“Sometimes you have to get lost in order to reach your destination”

The Rohtang Checkpoint at Manali is the last green bastion of civilisation before you enter a landscape of antediluvian sparseness. More commonly known as Spiti Valley, this isolated chunk of Tibetan culture is nestled in a remote corner of the Northern Himalayas, rendered almost inaccessible by treacherous roads and impassable mountain passes.

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It was May, 2013 and we had driven down from the Capital, searching for some music and madness in the midst of nowhere. We were asked to look for a place called Sarchu. The concert venue was supposedly located around some abandoned old military base, few miles from Sarchu towards the Leh-Ladakh road. The day had already progressed to the extant where the sun begins to stoop down and kiss the earth, when we were stopped by uniformed guards asking for relevant permits.

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In the matter of a few minutes, we continued on our way to the vast unknown that was unfurling in front of our eyes. The landscape has transformed to a stern white with flecks of brown splattered all over it, chiseled as if the harsh rays of the sun has whetted the edges into stern ridges. A narrow lane meandering through snow covered cliffs, waterfalls flooding broken roads hanging over a steep precipice, flock of sheep returning to their mountain homes, a eucalyptus-covered wayside overlooking the dam beneath – the spectacle constantly shifted from the Uncanny to the Grandiose.

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The lingering rays of the sun were soon replaced by the dark mist of a rapidly falling night, decked up with a glittering sky. As the darkness descended, it engulfed us in an eerie silence of desolation with not even the mundane sounds of crickets for company. It was not too long before we were lost. We were almost on the verge of turning back, when fortuitously we found a camp that gave us further directions. It was almost 9 pm we finally reached the camp which was to be our home for the next two days.

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Surrounded by ragged ice-capped mountains on all side and a dry river-bed behind the deserted sheds, the camp consisted of a couple of tents, a few good men, some basic paraphernalia and heavy duty audio amplification equipment. The atmosphere was quaint and seemingly surreal, with backpacking Europeans & Israelis coming together with these mountain dwellers amidst this scraggy and rough terrain of the Himalayas, united through their combined love for music. With only the sombre light of the full moon for company, we huddled up in front of the modest campfire and, in vain, tried to keep warm through intermittent puffs of smoke and chants of “bam bhole” at frequent intervals.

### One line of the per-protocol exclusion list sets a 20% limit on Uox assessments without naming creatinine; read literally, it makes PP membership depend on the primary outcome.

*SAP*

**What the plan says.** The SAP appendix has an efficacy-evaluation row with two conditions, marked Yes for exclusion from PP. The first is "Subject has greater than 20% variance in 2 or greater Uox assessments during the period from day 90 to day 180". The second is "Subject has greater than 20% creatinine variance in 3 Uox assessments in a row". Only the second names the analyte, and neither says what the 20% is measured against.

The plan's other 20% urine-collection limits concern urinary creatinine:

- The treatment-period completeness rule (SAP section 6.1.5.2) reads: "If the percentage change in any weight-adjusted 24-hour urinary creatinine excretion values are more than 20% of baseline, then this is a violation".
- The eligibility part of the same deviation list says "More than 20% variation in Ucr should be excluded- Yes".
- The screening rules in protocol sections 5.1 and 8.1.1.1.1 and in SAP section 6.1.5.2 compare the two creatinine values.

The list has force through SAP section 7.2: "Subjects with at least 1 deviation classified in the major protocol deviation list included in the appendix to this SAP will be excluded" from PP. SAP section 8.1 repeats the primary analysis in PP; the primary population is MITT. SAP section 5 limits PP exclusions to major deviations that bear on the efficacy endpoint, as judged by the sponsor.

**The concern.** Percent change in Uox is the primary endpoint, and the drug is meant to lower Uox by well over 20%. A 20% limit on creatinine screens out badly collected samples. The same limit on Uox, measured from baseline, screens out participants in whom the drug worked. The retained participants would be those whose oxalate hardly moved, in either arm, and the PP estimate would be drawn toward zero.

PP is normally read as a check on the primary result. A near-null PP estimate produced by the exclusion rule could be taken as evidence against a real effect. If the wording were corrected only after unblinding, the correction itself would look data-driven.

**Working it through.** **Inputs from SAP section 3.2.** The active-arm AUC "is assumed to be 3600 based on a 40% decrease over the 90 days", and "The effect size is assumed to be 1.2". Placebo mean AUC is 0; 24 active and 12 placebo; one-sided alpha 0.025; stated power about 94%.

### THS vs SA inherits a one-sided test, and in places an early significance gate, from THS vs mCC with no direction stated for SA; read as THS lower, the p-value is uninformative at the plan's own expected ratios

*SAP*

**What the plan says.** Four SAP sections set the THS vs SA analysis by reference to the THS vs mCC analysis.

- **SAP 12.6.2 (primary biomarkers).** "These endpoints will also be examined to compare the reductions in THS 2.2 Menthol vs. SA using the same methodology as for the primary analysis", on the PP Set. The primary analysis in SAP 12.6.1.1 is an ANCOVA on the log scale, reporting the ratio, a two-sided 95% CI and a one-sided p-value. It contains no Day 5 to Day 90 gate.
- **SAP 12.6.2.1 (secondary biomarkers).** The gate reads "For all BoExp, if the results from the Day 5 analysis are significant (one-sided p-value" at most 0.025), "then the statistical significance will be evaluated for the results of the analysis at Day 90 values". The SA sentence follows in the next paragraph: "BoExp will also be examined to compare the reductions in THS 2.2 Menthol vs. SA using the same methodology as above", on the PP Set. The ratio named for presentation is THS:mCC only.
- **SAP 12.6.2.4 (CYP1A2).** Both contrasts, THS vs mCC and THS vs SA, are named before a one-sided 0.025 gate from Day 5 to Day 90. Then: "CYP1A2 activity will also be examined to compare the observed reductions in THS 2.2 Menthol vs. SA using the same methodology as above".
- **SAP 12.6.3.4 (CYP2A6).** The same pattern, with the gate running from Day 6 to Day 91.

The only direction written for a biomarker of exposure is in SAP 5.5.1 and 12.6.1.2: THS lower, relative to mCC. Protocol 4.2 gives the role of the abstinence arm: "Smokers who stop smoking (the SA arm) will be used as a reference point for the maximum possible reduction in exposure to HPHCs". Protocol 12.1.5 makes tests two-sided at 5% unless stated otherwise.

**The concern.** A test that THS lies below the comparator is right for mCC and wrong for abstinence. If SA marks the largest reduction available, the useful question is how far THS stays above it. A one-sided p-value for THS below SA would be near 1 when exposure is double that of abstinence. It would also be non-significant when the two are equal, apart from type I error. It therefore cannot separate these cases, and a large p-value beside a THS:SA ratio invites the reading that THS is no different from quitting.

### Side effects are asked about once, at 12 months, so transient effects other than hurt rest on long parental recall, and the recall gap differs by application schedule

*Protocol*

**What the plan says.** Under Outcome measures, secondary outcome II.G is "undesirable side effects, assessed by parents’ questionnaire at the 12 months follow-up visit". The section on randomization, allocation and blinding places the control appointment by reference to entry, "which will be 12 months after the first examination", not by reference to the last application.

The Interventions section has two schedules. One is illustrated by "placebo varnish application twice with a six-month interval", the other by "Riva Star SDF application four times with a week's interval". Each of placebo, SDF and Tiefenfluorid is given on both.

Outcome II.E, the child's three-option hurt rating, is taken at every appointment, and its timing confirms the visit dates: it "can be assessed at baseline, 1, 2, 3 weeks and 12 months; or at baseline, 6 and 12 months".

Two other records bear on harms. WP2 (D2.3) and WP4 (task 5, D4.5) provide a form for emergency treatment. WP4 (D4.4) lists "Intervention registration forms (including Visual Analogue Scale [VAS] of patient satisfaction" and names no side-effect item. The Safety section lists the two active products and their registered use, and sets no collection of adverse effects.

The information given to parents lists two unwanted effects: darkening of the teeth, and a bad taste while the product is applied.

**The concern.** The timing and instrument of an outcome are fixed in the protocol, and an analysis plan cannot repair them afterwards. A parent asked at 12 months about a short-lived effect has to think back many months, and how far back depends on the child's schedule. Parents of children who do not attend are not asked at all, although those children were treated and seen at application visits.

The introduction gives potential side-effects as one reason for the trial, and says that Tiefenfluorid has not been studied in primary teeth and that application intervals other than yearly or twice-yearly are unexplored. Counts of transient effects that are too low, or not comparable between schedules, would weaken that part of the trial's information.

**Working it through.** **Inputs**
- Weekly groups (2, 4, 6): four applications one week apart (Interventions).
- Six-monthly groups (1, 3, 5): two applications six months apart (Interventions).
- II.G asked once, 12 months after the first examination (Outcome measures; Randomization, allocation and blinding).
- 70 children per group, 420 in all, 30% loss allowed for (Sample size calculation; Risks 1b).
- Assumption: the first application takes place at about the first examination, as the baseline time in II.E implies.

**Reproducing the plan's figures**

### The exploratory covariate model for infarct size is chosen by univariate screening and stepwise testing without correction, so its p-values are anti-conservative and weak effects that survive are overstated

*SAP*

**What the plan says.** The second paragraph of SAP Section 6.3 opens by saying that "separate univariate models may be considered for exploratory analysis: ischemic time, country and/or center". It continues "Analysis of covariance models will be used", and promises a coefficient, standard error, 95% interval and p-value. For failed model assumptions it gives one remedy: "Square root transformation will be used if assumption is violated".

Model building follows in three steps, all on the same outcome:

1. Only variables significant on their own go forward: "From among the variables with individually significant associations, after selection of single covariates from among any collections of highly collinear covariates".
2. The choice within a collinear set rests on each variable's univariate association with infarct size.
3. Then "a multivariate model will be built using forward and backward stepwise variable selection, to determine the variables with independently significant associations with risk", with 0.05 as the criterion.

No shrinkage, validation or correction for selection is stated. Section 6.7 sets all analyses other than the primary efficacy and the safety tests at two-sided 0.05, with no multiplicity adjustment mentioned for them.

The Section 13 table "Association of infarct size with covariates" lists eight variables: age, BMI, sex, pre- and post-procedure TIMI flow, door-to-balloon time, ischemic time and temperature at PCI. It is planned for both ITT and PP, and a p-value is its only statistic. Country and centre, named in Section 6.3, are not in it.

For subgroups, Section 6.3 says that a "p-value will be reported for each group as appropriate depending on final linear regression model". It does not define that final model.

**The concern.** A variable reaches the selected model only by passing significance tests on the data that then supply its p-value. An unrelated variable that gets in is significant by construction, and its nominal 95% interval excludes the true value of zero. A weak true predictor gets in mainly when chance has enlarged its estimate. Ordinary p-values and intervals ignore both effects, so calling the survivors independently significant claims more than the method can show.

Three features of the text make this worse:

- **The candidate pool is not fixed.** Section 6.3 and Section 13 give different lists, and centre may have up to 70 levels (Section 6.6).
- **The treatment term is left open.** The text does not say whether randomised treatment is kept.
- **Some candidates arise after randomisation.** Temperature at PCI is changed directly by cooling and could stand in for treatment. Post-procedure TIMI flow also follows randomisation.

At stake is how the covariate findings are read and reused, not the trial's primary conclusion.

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The next morning I was freezing in my sleeping bag, wishing I had remained back wrapped around in my soft comforter (the little Ms Baggins that I was), when the euphoric baritone of the multiple buildups and drops of trance music woke me up from my sluggish slumber for good. Breakfast was a meagre but delicious affair, consisting of Maggi, eggs, cups of tea and parathas. We spent the entire morning hypnotised by the crisp air and the electro beats. It was two days of pure bliss, with only the vast mountains and the clouds passing overhead to feast one’s eyes on.

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The taste of freedom of the senses was exhilarating, with nothing to distract the mind. If you wish to experience something beyond acoustic, transformational festivals can provide you with the much needed thrill. But you need to let go of any hang ups you might have regarding living in the lap of nature. And there would be nothing to distract you from music – no cell phones, no radios, no laptops – a perfect bliss.

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The question naturally arises, if life treats one so harshly in the mountains, why go camping in the great outdoors at all? Why leave the comfort of your home and warmth of your hearth to travel to barren mountains? It’s because, like Bilbo Baggins, no matter how lovely your home is, the wanderlust in you shoves you out in search of new adventures; and during the journey to nowhere in particular, you learn that a simple plate of piping hot Rajma Chawal or a bowl of plain old chicken stew can work wonders for your appetite. You learn that a few impromptu conversations with unknown strangers over puffs of smoke can warm your heart and feed your soul. You learn that happiness is not necessarily a synonym for material success. You also learn that the finest things in life are best experienced raw and that sometimes you have to get lost in order to reach your destination.

——————-Originally posted at Trailwala.com